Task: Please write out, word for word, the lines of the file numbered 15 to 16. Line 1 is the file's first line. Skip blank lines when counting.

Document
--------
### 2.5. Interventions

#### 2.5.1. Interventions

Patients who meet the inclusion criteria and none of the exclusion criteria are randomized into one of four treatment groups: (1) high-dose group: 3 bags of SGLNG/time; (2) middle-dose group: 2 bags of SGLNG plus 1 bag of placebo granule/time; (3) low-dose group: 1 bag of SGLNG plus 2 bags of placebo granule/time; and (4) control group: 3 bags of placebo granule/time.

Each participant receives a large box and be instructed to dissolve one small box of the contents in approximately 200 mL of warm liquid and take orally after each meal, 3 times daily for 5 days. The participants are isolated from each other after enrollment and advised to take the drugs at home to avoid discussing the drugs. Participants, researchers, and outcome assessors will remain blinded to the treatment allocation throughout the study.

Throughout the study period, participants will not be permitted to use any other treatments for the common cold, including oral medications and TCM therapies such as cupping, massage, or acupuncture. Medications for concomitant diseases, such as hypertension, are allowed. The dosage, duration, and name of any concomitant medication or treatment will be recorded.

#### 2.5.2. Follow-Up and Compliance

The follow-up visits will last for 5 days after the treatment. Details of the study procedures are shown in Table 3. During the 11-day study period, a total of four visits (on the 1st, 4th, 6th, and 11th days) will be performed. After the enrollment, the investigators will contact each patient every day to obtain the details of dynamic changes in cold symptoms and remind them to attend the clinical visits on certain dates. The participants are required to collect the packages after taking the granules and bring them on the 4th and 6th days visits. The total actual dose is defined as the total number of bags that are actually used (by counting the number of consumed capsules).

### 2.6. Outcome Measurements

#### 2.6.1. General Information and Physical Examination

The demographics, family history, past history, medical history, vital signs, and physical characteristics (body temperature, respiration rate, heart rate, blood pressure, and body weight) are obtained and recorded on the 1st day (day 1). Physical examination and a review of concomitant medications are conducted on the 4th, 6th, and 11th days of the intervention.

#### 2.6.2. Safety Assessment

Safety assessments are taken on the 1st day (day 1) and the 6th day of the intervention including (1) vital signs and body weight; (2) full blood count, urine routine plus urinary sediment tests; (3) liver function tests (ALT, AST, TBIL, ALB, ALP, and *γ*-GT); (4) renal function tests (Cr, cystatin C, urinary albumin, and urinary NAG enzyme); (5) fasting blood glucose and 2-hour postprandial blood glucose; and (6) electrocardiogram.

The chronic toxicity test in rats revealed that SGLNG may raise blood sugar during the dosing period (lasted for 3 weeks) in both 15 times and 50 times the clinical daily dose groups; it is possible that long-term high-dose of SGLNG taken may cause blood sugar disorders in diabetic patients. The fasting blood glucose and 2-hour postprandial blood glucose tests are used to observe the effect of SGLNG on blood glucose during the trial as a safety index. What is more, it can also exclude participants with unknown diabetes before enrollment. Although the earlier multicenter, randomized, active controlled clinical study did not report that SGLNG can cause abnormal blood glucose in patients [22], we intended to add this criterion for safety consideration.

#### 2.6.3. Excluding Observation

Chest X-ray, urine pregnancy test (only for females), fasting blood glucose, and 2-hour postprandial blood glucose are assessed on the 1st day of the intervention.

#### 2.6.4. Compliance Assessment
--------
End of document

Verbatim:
Chest X-ray, urine pregnancy test (only for females), fasting blood glucose, and 2-hour postprandial blood glucose are assessed on the 1st day of the intervention.

#### 2.6.4. Compliance Assessment